European Movement in Serbia, in cooperation and with the support of the Friedrich Ebert Foundation, has organized the first panel discussion from the series “Talks on the future of Serbia”. Zoran Gavrilović, sociologist and executive director of BIRODI; Boban Stojanovic,  political  scientist;  Sanja  Radovic,  historian;  Igor  Božić,  program director of TV N1; Zvezdana Kovač, Secretary  General of European Movement  in Serbia, students of the Faculty of Political Science and the Faculty of Media and Communications, as well as the members of Youth Forum of European Movement in Serbia discussed the topic of political culture.

The panel was opened by the Secretary General of the European Movement in Serbia Zvezdana Kovac who stated that we live in a time of great challenges, a two-year pandemic and the ongoing war in Ukraine that is reshaping the world. Ahead of us are the local, parliamentary and presidential elections, which we welcome with habits and patterns of behavior that define political culture in Serbia as authoritarian and burdened with political violence.

Historian  Sanja  Radović  stated:  “If  we  need  to  define  our  current political culture, it is authoritarian, undemocratic, intolerant, which means that in practice most people do not recognize authoritarian behavior as a problem. I would single out intolerance as the main problem we currently face, people usually find it di cult to accept a di‰erent opinion than their own, the most drastic example we had recently with the Law on Same-Sex Partnerships when the majority group felt threatened because some other people will get the same rights. And that proved the level of intolerance is high.”

Sociologist  Zoran  Gavrilović  stated:  “Apart  from political culture, we must also look into the political structure. Birodi has been doing media analysis for 10 years and we have come to what is called the populism industry. In Serbia, there is a system of television channels with national coverage, which instead of being a tool of deliberation in society, is a means of propaganda, revenge and promotion. Then in such a society you have trenches, trenches of government and trenches of opposition. Labels are being fired between those two trenches and a real media war is being waged in Serbia, which is proven by our research.”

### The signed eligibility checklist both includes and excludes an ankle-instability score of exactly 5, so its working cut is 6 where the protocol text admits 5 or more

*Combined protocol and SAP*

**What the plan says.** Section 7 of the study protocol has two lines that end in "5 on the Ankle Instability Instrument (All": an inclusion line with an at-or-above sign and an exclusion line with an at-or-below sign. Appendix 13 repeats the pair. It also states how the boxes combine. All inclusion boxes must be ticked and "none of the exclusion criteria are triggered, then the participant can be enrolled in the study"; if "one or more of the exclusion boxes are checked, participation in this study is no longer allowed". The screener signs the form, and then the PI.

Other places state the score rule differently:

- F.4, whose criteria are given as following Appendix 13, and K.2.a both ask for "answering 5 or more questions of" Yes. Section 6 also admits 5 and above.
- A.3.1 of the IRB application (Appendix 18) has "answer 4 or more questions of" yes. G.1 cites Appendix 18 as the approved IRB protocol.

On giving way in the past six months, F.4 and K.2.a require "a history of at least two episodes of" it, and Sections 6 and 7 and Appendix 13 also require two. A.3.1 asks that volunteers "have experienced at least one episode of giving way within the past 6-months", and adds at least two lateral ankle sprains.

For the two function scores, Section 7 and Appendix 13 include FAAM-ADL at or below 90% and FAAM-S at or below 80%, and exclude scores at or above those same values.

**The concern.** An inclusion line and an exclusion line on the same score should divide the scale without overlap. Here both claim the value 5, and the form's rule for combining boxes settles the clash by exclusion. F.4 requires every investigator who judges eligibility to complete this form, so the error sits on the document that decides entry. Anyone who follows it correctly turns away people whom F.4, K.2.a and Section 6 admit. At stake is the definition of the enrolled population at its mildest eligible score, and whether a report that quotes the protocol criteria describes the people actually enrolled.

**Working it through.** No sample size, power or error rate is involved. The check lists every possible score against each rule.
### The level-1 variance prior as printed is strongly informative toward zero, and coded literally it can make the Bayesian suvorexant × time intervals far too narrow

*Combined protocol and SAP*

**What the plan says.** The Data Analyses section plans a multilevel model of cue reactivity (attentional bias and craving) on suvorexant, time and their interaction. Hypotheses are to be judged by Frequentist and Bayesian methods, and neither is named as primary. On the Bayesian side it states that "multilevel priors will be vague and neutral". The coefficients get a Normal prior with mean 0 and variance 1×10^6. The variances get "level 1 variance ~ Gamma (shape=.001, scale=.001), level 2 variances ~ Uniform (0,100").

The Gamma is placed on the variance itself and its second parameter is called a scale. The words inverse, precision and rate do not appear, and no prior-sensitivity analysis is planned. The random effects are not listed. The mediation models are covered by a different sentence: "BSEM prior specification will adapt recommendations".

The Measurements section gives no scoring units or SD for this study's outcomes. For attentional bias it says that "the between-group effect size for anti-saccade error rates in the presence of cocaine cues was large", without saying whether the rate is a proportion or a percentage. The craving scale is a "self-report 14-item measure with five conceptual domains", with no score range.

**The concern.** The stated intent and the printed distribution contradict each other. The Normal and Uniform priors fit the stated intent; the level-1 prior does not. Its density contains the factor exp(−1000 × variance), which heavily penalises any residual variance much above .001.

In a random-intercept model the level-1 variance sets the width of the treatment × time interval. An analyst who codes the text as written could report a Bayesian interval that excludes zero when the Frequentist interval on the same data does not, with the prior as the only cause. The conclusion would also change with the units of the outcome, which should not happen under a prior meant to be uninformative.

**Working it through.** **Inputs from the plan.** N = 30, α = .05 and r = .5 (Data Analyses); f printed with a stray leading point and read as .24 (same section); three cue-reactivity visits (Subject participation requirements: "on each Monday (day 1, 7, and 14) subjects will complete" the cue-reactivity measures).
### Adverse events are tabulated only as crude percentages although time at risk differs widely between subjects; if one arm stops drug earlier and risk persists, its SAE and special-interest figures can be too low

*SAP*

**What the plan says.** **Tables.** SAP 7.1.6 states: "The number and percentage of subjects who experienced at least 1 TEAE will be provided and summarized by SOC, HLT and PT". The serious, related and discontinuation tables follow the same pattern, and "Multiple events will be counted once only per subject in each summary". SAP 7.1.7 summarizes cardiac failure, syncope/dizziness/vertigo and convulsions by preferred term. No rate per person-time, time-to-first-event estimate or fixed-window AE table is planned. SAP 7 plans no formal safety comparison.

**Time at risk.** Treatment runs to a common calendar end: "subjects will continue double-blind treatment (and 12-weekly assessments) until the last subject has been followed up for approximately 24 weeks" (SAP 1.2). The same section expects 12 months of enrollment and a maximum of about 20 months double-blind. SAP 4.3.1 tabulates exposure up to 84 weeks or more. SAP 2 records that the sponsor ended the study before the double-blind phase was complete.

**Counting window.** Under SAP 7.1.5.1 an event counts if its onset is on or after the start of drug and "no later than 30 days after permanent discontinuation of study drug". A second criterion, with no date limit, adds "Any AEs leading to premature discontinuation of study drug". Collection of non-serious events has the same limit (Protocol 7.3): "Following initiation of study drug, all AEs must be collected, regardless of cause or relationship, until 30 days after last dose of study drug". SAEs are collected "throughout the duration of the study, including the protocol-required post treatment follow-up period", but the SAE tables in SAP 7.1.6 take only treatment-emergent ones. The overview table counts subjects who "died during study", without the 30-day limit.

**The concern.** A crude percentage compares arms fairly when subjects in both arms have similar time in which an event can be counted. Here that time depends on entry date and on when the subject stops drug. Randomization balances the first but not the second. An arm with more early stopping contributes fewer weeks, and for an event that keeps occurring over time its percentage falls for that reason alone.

Boban Stojanović added that all other problems arise from our political culture of submission, among which also the political culture of dialogue. “The root of all that lies in those basic values that we as a society have. It is primarily a question of how political opponents are treated. That is the main problem. It does not exist in institutions, and when it does not exist in institutions, it does not exist in the media, and when it does not exist in the media, then it does not exist in friendships. ”

“When you are debating with someone, you have to start from the facts, and here the facts are being debated, and that is the essence of the problem. When you present a fact, someone else completely reverses it, and then how can we debate? You are not dealing with facts here, but very often with spins and lies,” said Igor Božić, program director of N1.

The panel can be viewed here.

Panels “Talks on the future of Serbia” will be organized once a month. In the next panel, scheduled for May 4, we will discuss the impact of the war in Ukraine on the Western Balkans.